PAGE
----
Posted: November 28th, 2013
Constitution Principles and Gingrich Proposition
Newt Gingrich’s propositions to have federal judges give reason for some of their decisions; in accordance with the United States Constitution is not a violation of any law. The congress is bestowed the responsibilities of approving judge appointment by the president, controlling numbers of Supreme Court Justices, and in this case, impeaching judges guilty of bribery, treason, misdemeanors, and high crimes (Wolfensberger, 7). In some cases, judges are sometimes intentionally involved in these kinds of wrongful acts when arriving at their final decisions. Therefore, it would be constitutionally fair to sanction a hearing from these judges to give reason for their misdemeanors. I therefore stand along with Gingrich’s proposition for federal judges to appear before the congress and defend or otherwise answer questions concerning judicial decisions that the congress does not agree with.
The constitution of the United States establishes that at any time the Supreme Court shall be vested with judicial powers, and inferior courts, in this case the Congress, have the mandate to establish and ordain the same. More so, the constitution upholds the definitions of cases regarding judicial power applications, including cases arising from treaties and laws of the United States (Wolfensberger 25). Judicial review implies congressional law review determining whether judicial decision are valid and conform to the constitution. However, the constitution does not grant the Congress full powers to assert judicial review responsibility. With regard to Article IV of the Supremacy Clause, “This constitution, and United States which shall be made in the pursuance thereof, and all treaties agreed upon, or which shall be conducted, within the authority of the United States, shall be deemed supreme in the land.”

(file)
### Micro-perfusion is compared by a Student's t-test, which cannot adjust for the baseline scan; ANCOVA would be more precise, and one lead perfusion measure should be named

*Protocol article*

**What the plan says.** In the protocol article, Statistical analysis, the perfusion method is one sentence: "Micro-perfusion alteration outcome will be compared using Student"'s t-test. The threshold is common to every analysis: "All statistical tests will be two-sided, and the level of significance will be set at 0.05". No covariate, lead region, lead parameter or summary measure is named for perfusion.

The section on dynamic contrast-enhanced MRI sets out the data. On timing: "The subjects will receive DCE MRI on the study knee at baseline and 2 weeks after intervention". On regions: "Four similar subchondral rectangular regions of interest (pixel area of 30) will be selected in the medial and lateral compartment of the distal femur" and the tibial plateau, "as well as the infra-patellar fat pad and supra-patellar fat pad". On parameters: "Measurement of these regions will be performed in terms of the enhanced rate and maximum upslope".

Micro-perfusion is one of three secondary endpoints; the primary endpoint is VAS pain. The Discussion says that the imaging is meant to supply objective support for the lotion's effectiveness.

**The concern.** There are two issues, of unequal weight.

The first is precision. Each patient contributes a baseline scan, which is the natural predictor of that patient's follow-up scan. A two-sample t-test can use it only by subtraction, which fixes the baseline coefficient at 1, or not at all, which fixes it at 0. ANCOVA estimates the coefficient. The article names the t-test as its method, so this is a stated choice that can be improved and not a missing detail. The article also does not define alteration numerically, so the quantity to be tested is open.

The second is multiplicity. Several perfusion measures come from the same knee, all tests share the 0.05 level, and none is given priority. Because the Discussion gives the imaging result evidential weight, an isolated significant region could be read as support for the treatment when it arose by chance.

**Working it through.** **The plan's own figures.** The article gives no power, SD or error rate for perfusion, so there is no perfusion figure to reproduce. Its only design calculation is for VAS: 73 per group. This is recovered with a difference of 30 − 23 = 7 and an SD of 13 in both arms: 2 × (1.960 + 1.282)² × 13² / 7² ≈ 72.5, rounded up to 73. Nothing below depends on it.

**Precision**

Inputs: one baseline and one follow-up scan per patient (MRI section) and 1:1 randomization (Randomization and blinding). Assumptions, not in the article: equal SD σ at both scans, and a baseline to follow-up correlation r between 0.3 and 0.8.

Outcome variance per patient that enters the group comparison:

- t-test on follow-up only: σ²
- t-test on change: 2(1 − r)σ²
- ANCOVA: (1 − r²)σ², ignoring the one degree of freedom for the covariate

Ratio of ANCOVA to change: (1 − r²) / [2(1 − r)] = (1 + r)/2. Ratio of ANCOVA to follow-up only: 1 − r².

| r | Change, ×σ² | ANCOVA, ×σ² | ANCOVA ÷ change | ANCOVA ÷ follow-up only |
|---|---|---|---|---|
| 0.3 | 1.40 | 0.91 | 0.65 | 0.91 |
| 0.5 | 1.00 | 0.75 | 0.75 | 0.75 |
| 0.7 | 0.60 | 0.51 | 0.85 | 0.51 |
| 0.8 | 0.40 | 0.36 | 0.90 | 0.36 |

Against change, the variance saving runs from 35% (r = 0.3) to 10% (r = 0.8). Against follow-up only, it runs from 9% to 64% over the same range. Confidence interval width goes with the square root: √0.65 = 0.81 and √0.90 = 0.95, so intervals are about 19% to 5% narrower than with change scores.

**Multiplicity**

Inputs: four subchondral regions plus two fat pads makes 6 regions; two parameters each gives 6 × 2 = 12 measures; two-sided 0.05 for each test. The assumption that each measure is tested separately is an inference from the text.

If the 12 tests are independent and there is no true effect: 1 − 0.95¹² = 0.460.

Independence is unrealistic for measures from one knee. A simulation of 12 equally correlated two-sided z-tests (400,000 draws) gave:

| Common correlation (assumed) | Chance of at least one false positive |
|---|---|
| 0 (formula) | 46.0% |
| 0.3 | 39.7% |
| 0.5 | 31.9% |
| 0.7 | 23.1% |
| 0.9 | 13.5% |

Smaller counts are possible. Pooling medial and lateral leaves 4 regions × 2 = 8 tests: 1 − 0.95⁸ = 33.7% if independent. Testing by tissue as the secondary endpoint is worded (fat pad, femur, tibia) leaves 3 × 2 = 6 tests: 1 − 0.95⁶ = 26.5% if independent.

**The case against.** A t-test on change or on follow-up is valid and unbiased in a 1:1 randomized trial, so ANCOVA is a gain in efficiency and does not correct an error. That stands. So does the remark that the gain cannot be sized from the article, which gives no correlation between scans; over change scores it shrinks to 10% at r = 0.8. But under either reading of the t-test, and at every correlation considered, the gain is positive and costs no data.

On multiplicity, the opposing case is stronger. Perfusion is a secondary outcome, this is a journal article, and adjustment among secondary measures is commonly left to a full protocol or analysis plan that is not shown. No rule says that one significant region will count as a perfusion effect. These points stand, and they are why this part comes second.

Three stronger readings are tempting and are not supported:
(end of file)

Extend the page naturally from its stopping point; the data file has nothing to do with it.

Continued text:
Judges hailing from supreme courts, as well as federal courts, enjoy permanent life appointment (Shelley 31). The constitutions section 4 Article II asserts that the federal court judges can only be relieved off their duties by impeachment for bribery and treason, as well as other high crimes. The United States constitution defines treason as giving aid and comfort to America’s enemies, or levying war against it. Bribery is the giving or acceptance of something of relevant value to influence the government conduct. However, the constitution does not define or explain part of high crimes. In essence, this grants the Congress with the mandate of impeaching judges and federal officials for political reasons, regardless of whether the officials have committed a true crime or not. Impeachment implies formally accusing a judge of committing an impeachable offense; in this case, presidential aspirant Gingrich is insinuating the same. If the judge or official in question is found guilty of contravening the law, he or she is liable for conviction granted by the senate (Shelley 45).
In addition, the American constitution prevents the congress from declaring attainder bills. An attainder bill is a judgment that passes punishment to an individual without trial. This constitutional provision protects jury trial rights in federal courts. Besides attainder bills, it is the right to jury trials in federal courts as declared by the constitution. Section 2 Article III states that all crime trials, with impeachment cases exempted, the jury shall be involved and such a trial shall be conducted in the state where the crime in question was committed. This provision in the constitution prevents elimination jury trials by the Congress (Wolfensberger 51).
Therefore, with the above findings on matters relating to the constitution and federal judge cases, Gingrich has a right to propose a hearing to be made on the judges, if he has sufficient reason to believe their actions were ultra vires.
Shelley, Mack. American Government and Politics Today. 2004005 ed. Belmont, CA: Wadsworth Publishing, 2003. Print.
Wolfensberger, Donald. Congress and the People. Washington, DC, and Baltimore: Woodrow Wilson Center Press and Johns Hopkins University Press, 2000. Print.
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